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Relay for Life to step off Saturday

By Staff | Apr 21, 2017

When the annual Cape Coral Relay for Life returns this Saturday to Caloosa Field, behind Caloosa Middle School on 610 Del Prado Blvd., it will have a slightly different look and feel.

What won’t be different is the message and that is to bring attention to the disease and help the local American Cancer Society help those with the disease.

The biggest difference is that event will take place in the daytime, from 10 a.m. to 10 p.m., as opposed to overnight, the traditional, and symbolic timeframe.

Amanda Dreszer, event organizer, said the relay is run by volunteers and it honors cancer survivors and their caregivers to give them a sense of community. It is the biggest fundraiser for the American Cancer Society, which uses the money for research and community needs.

To get more people involved, organizers hope a daytime relay will bring more families out and more money raised.

“We have found the overnight event deterred many people from getting involved. It has helped greatly at other places where they don’t have to stay overnight,” Dreszer said. “It usually entails high school kids who have teams, so this gives us a bit of time with them and we don’t need chaperones to make sure they aren’t getting in trouble.”

The event will start with a kickoff celebration that honors those who either have cancer or have been free of it for years. There is a survivor’s lap, a caregiver’s lap and the luminaria, which honors those lost to cancer, which will happen toward the end of the event as opposed to early on as it did at the evening event.

There will be a closing ceremony when all is said and done that honors all who have participated and those we have lost through cancer.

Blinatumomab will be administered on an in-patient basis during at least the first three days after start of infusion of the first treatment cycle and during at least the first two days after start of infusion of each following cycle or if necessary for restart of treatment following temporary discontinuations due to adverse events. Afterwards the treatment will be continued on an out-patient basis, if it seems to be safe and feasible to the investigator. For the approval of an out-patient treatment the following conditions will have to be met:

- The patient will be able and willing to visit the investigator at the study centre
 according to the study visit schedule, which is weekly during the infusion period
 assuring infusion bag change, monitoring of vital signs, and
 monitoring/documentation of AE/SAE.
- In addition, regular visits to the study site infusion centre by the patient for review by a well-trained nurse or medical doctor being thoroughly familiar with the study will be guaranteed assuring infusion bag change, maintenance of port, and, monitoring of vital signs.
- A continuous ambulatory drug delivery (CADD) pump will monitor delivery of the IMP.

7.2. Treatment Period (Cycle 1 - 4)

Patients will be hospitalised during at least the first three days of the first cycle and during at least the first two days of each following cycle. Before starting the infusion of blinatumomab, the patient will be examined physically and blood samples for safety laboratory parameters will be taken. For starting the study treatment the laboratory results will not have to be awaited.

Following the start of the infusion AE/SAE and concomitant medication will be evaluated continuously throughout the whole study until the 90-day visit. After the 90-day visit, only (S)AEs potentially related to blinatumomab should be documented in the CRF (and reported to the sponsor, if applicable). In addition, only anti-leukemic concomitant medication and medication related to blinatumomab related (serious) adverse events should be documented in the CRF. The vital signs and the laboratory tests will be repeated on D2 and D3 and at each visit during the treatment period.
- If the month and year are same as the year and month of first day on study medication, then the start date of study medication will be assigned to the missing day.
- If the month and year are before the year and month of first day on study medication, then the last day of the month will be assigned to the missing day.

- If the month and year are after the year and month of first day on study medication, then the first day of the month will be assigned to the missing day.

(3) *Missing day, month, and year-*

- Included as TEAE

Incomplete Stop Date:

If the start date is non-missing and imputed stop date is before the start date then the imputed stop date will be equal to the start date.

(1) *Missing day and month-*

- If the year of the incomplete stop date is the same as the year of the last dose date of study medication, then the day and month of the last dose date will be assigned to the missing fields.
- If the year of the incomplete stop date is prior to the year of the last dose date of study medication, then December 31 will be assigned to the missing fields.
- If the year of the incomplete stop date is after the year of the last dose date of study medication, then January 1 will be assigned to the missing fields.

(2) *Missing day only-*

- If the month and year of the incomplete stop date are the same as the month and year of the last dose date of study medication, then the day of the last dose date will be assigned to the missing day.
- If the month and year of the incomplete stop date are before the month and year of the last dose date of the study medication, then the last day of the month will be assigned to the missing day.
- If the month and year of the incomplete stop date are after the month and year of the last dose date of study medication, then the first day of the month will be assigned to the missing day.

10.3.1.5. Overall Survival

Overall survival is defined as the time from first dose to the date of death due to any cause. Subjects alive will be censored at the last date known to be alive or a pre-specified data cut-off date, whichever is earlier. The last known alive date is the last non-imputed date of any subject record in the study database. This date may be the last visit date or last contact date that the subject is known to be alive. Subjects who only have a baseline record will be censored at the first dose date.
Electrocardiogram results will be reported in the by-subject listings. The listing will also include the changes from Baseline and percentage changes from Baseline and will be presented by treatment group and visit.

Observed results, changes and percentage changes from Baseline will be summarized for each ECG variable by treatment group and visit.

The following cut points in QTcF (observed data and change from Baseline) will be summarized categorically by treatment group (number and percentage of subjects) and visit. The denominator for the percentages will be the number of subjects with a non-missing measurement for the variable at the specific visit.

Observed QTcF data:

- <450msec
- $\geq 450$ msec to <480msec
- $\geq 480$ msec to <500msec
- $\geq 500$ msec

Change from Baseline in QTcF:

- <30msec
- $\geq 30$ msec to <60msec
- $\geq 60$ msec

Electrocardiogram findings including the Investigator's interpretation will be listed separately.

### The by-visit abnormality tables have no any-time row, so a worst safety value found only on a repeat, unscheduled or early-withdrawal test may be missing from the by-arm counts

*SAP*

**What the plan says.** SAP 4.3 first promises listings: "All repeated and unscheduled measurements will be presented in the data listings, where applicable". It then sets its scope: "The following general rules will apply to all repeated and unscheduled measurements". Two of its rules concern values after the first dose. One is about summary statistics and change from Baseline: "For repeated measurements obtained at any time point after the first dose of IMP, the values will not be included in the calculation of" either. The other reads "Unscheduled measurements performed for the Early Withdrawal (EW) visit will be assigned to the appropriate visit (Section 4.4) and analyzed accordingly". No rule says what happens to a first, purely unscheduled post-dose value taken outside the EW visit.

This year’s event is expected to be more family friendly with the different schedule. The relay will have a Dr. Suess theme, which is great for the kids. There will be live bands, bounce houses, balloon monsters, games, and contests that will be going on all day.

The teams will also be selling items on and around the track, with the proceeds going to the ACS.

Dreszer said there are 15 teams signed up so far, which is fewer than what they’ve had in the past due to restructuring and refocusing on the core mission.

“We’re rebuilding and trying to change the image and put it back toward their mission. We’re here to raise money to fight cancer and some people forgot what it was about,” Dreszer said.

The event means a lot to Donna Bates, who started out as a volunteer for the relay 11 years ago before she herself was diagnosed with Stage 4 colon cancer six years ago.

“I did a lot of volunteer work for the chamber of commerce and have been on the committee for 11 years,” Bates said. “This year will be more like a festival.”

Bates said the original idea was to have people walk for 24 hours so people would get the feel for what it’s like to be on chemo. That became too much for people, adding that the overnight hours tended to be boring, with little actually happening.

“Overnight is kind of a waste because nobody is there. People didn’t like it as much when they were volunteering. We shortened it so we could walk as much as we did, but not have to stay there overnight.”

So far, this year they have raised $15,000, with the hopes of raising $30,000 by the time the event year ends on Aug. 31.

For more information, go to main.acsevents.org/site/TR/RelayForLife/RFLCY17FL?pg=entry&fr_id=81635